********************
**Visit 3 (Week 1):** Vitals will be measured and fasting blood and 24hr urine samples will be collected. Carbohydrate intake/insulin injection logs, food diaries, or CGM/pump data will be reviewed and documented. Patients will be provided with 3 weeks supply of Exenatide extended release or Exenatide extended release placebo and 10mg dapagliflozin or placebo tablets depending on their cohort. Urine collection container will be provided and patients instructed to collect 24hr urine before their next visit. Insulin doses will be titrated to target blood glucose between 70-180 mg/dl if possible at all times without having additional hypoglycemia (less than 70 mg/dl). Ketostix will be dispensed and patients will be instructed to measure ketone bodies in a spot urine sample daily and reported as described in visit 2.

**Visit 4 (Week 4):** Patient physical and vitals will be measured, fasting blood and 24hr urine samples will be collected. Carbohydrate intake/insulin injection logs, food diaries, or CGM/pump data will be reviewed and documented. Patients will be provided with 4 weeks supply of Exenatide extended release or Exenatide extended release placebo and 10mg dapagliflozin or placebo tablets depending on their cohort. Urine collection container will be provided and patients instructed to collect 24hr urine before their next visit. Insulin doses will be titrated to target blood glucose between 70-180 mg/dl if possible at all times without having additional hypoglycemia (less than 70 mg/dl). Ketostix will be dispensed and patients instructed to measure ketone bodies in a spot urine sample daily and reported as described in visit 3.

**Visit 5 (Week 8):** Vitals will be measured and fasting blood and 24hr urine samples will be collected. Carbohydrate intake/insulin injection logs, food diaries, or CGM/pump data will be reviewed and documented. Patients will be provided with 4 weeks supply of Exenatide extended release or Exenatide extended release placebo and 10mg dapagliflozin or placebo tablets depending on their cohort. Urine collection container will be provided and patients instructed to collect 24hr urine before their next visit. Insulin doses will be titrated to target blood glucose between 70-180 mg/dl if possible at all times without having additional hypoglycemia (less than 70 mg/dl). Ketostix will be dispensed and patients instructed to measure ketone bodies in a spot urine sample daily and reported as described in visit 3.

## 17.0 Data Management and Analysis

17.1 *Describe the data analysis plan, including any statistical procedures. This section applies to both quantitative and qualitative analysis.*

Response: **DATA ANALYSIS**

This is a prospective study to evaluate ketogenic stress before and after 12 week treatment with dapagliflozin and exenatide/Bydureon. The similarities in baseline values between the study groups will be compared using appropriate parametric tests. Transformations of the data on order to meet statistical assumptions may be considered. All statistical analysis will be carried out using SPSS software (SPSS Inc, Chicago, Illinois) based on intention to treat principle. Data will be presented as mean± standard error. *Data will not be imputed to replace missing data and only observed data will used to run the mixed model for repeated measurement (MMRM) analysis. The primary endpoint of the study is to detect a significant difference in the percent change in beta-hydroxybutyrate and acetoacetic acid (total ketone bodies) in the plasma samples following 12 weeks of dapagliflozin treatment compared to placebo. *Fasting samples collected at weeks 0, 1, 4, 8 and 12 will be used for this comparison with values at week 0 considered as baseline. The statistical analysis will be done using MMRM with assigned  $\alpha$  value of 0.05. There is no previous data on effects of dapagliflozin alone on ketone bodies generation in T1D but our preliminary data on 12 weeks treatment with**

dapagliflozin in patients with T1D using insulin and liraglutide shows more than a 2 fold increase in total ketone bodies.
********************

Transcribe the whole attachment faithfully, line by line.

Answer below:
**Visit 3 (Week 1):** Vitals will be measured and fasting blood and 24hr urine samples will be collected. Carbohydrate intake/insulin injection logs, food diaries, or CGM/pump data will be reviewed and documented. Patients will be provided with 3 weeks supply of Exenatide extended release or Exenatide extended release placebo and 10mg dapagliflozin or placebo tablets depending on their cohort. Urine collection container will be provided and patients instructed to collect 24hr urine before their next visit. Insulin doses will be titrated to target blood glucose between 70-180 mg/dl if possible at all times without having additional hypoglycemia (less than 70 mg/dl). Ketostix will be dispensed and patients will be instructed to measure ketone bodies in a spot urine sample daily and reported as described in visit 2.

**Visit 4 (Week 4):** Patient physical and vitals will be measured, fasting blood and 24hr urine samples will be collected. Carbohydrate intake/insulin injection logs, food diaries, or CGM/pump data will be reviewed and documented. Patients will be provided with 4 weeks supply of Exenatide extended release or Exenatide extended release placebo and 10mg dapagliflozin or placebo tablets depending on their cohort. Urine collection container will be provided and patients instructed to collect 24hr urine before their next visit. Insulin doses will be titrated to target blood glucose between 70-180 mg/dl if possible at all times without having additional hypoglycemia (less than 70 mg/dl). Ketostix will be dispensed and patients instructed to measure ketone bodies in a spot urine sample daily and reported as described in visit 3.

**Visit 5 (Week 8):** Vitals will be measured and fasting blood and 24hr urine samples will be collected. Carbohydrate intake/insulin injection logs, food diaries, or CGM/pump data will be reviewed and documented. Patients will be provided with 4 weeks supply of Exenatide extended release or Exenatide extended release placebo and 10mg dapagliflozin or placebo tablets depending on their cohort. Urine collection container will be provided and patients instructed to collect 24hr urine before their next visit. Insulin doses will be titrated to target blood glucose between 70-180 mg/dl if possible at all times without having additional hypoglycemia (less than 70 mg/dl). Ketostix will be dispensed and patients instructed to measure ketone bodies in a spot urine sample daily and reported as described in visit 3.

## 17.0 Data Management and Analysis

17.1 *Describe the data analysis plan, including any statistical procedures. This section applies to both quantitative and qualitative analysis.*

Response: **DATA ANALYSIS**

This is a prospective study to evaluate ketogenic stress before and after 12 week treatment with dapagliflozin and exenatide/Bydureon. The similarities in baseline values between the study groups will be compared using appropriate parametric tests. Transformations of the data on order to meet statistical assumptions may be considered. All statistical analysis will be carried out using SPSS software (SPSS Inc, Chicago, Illinois) based on intention to treat principle. Data will be presented as mean± standard error. *Data will not be imputed to replace missing data and only observed data will used to run the mixed model for repeated measurement (MMRM) analysis. The primary endpoint of the study is to detect a significant difference in the percent change in beta-hydroxybutyrate and acetoacetic acid (total ketone bodies) in the plasma samples following 12 weeks of dapagliflozin treatment compared to placebo. *Fasting samples collected at weeks 0, 1, 4, 8 and 12 will be used for this comparison with values at week 0 considered as baseline. The statistical analysis will be done using MMRM with assigned  $\alpha$  value of 0.05. There is no previous data on effects of dapagliflozin alone on ketone bodies generation in T1D but our preliminary data on 12 weeks treatment with**

dapagliflozin in patients with T1D using insulin and liraglutide shows more than a 2 fold increase in total ketone bodies.